This month in Alaska magazine takes a look at the incredible wilderness of the Denali National Park, and admires the beauty of Alaska in Autumn.
Although there are not established borders to divide Alaska, it is accepted that Alaska contains six delimited regions; the south-central, south-eastern interior, south-west, north and Aleutiene Islands. The most significant region is represented by the inner region which is almost uninhabited apart from ‘Fairbanks’ which is one of the only human settlements of significant size.
In Native Athabaskan language, Denali means “the high”, making reference to the a large mountain in this area. The Denali National Park size is 24.500 km², and the habitat consists of mixed forests and taiga at the lower altitudes, tundra and glaciers at the average heights and snow and rocks in the upper parts at the high altitudes.
In this part of Alaska, [Denali] there is a variety of birds and mammals including quite large populations of grizzly and black bears as well as large populations of deer roaming the entire park. Despite human intervention in the area, populations of gray wolves were able to become established here in Denali.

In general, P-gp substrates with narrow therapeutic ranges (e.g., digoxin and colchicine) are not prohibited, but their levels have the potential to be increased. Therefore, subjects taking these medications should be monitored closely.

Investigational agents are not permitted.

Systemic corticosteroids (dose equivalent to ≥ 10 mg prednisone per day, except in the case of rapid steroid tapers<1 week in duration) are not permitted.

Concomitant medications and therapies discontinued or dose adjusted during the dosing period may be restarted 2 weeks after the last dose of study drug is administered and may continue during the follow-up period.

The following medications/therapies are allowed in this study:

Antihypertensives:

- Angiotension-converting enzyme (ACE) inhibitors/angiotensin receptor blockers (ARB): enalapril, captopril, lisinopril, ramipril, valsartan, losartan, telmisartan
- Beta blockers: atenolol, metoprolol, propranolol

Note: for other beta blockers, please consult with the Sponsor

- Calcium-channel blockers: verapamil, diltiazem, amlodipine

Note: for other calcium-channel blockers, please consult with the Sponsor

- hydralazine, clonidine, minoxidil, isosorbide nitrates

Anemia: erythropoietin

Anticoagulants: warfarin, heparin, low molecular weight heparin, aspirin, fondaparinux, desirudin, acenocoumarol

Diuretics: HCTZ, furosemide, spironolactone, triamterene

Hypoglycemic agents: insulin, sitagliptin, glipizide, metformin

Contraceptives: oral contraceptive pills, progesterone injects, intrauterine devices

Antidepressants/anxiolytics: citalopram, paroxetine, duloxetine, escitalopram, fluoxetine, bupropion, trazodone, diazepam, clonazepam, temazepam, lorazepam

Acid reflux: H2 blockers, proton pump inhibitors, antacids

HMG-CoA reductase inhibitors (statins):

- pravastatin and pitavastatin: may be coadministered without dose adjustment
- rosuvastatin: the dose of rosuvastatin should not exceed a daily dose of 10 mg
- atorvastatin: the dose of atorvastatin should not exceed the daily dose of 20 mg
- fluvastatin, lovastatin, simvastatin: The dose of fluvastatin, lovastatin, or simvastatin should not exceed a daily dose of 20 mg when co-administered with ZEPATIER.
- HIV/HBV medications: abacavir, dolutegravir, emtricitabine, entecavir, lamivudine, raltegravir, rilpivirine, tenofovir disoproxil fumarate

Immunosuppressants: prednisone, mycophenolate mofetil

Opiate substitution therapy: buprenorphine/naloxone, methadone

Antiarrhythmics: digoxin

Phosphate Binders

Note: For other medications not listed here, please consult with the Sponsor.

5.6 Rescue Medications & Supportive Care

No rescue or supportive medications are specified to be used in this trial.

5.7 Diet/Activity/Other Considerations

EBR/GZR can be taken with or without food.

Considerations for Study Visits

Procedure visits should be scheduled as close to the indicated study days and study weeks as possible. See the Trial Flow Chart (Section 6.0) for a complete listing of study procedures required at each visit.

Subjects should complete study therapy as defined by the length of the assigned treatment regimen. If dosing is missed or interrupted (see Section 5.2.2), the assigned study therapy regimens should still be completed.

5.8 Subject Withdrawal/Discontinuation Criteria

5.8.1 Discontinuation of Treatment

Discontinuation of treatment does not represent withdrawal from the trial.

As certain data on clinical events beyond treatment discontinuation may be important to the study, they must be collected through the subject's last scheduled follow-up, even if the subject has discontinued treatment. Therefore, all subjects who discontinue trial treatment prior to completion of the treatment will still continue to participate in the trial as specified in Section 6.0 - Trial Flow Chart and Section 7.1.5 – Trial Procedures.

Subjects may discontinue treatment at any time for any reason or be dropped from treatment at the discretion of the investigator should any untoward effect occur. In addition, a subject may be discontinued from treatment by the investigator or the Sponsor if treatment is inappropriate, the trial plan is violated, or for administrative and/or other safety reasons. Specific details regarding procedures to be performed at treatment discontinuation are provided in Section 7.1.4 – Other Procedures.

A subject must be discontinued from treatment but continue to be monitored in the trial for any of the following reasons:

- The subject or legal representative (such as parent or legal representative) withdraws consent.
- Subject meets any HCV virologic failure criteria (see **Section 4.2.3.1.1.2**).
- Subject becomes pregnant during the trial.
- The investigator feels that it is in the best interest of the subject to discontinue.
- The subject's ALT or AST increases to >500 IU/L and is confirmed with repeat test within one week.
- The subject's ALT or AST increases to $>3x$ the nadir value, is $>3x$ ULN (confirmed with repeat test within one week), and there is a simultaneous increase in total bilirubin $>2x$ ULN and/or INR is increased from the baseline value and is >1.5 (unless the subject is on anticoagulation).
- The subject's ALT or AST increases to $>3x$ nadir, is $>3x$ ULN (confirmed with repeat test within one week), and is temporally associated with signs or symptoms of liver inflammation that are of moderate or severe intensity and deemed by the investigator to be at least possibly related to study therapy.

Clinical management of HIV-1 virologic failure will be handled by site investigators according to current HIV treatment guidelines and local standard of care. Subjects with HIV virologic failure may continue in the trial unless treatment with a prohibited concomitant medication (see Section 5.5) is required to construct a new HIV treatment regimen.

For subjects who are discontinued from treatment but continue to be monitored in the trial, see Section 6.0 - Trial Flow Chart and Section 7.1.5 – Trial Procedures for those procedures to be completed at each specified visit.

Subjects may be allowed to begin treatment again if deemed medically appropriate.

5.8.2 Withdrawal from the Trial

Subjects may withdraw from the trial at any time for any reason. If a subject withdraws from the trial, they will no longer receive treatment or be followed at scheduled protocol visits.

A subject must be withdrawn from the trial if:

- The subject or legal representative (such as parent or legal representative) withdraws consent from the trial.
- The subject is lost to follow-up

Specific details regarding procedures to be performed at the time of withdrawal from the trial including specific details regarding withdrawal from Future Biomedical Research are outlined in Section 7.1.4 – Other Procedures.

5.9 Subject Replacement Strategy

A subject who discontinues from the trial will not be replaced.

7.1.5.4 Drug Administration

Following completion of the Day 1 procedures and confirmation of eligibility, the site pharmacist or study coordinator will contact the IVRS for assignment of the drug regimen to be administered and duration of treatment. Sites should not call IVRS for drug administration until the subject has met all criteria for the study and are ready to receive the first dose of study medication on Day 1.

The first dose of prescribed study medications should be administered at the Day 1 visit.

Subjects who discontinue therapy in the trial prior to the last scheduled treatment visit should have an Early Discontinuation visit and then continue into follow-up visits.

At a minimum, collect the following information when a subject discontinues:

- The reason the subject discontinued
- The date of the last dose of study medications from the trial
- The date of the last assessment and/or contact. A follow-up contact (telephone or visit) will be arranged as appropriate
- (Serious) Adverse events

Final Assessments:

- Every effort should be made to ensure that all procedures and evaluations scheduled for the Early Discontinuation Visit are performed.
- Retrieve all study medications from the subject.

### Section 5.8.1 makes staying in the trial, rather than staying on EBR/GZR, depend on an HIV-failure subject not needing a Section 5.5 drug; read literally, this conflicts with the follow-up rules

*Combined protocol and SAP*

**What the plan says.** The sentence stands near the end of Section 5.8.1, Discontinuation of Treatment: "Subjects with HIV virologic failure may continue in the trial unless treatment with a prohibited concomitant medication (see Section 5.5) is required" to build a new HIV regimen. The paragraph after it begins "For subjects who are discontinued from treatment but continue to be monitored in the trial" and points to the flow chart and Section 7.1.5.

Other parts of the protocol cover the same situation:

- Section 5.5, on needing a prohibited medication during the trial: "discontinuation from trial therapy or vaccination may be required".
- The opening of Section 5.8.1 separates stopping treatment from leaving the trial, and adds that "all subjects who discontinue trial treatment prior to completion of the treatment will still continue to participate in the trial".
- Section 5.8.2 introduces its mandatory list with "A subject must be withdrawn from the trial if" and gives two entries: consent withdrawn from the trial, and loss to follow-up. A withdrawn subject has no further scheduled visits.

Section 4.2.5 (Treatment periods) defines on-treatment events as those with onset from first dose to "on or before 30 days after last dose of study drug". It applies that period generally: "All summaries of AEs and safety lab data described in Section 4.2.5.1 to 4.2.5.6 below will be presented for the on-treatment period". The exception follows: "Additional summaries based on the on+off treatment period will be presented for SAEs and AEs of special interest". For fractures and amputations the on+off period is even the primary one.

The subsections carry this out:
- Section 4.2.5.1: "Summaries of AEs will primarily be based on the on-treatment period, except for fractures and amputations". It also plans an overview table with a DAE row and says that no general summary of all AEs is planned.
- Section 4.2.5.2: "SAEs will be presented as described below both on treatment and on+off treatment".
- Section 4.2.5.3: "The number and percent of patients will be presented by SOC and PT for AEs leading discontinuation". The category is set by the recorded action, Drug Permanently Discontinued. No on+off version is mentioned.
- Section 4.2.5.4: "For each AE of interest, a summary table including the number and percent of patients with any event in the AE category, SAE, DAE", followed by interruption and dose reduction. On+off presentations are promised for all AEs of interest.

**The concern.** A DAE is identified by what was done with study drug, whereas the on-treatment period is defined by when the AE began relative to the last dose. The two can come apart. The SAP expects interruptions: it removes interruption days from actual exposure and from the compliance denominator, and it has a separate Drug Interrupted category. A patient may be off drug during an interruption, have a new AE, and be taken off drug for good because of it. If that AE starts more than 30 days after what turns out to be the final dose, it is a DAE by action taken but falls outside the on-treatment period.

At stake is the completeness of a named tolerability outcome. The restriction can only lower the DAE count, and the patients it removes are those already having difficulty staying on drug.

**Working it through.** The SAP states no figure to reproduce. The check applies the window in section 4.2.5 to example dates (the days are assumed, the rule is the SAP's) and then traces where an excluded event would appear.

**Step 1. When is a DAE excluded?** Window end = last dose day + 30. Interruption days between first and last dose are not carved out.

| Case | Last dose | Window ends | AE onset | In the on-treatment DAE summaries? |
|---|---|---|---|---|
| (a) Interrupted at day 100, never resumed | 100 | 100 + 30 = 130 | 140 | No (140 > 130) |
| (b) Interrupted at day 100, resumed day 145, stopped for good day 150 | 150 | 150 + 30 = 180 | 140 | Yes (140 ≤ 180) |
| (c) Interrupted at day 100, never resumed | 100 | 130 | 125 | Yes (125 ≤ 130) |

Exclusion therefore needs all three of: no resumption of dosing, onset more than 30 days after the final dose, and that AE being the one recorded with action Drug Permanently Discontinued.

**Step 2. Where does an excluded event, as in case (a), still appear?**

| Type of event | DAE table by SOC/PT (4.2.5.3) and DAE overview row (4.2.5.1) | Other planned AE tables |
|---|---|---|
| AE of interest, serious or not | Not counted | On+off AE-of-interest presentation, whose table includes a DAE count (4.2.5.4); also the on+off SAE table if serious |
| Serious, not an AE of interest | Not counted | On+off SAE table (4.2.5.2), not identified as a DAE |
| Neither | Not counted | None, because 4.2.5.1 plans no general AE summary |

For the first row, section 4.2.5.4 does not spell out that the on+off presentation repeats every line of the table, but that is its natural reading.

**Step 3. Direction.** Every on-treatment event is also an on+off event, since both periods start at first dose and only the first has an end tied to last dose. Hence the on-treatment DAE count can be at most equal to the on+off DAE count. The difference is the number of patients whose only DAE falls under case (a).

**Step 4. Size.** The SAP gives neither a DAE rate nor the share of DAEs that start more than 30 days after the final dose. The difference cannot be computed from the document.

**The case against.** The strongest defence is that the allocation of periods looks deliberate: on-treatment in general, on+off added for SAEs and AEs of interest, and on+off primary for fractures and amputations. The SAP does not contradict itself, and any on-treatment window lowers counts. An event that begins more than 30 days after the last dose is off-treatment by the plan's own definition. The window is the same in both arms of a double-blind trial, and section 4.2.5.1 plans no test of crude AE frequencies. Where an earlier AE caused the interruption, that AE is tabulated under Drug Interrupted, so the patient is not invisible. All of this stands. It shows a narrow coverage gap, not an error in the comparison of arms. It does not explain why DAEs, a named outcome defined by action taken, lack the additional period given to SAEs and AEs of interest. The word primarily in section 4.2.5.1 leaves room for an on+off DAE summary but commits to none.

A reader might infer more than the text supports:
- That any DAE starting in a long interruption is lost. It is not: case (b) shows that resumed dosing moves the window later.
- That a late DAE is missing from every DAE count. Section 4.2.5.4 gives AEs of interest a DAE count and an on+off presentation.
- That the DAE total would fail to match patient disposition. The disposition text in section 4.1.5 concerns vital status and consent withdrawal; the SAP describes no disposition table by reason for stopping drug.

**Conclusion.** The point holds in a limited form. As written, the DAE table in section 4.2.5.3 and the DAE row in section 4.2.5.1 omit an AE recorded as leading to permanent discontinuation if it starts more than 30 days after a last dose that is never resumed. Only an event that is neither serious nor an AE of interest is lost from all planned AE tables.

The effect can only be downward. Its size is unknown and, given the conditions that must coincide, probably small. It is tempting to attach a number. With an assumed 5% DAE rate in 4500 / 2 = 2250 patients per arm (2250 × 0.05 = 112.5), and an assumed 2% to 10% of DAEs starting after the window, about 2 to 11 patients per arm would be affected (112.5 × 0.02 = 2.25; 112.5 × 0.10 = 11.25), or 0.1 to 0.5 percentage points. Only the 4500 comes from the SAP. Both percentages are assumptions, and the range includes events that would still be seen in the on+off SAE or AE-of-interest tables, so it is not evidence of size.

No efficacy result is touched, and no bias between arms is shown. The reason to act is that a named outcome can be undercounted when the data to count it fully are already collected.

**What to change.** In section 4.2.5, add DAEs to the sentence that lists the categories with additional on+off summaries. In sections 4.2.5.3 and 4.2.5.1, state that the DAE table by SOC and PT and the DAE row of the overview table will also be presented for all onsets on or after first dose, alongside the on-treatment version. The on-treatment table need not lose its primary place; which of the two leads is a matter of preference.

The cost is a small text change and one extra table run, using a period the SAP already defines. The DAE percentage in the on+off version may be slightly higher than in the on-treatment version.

The Denali National Park is also a vast conservation area with the rank of a ‘Biosphere Reserve’ and also where you can find the highest mountain in North America, McKinley, an abrupt colossus, whose peaks covered by snow and ice rises up to 6200m. This majestic mountain crowns the 1,000 km of mountain chain that crosses Alaska and acts as a real barrier, right in the way of the humid air masses coming from the Pacific Ocean. A wonderful place to explore, I hope this gives you a taste of what you could find.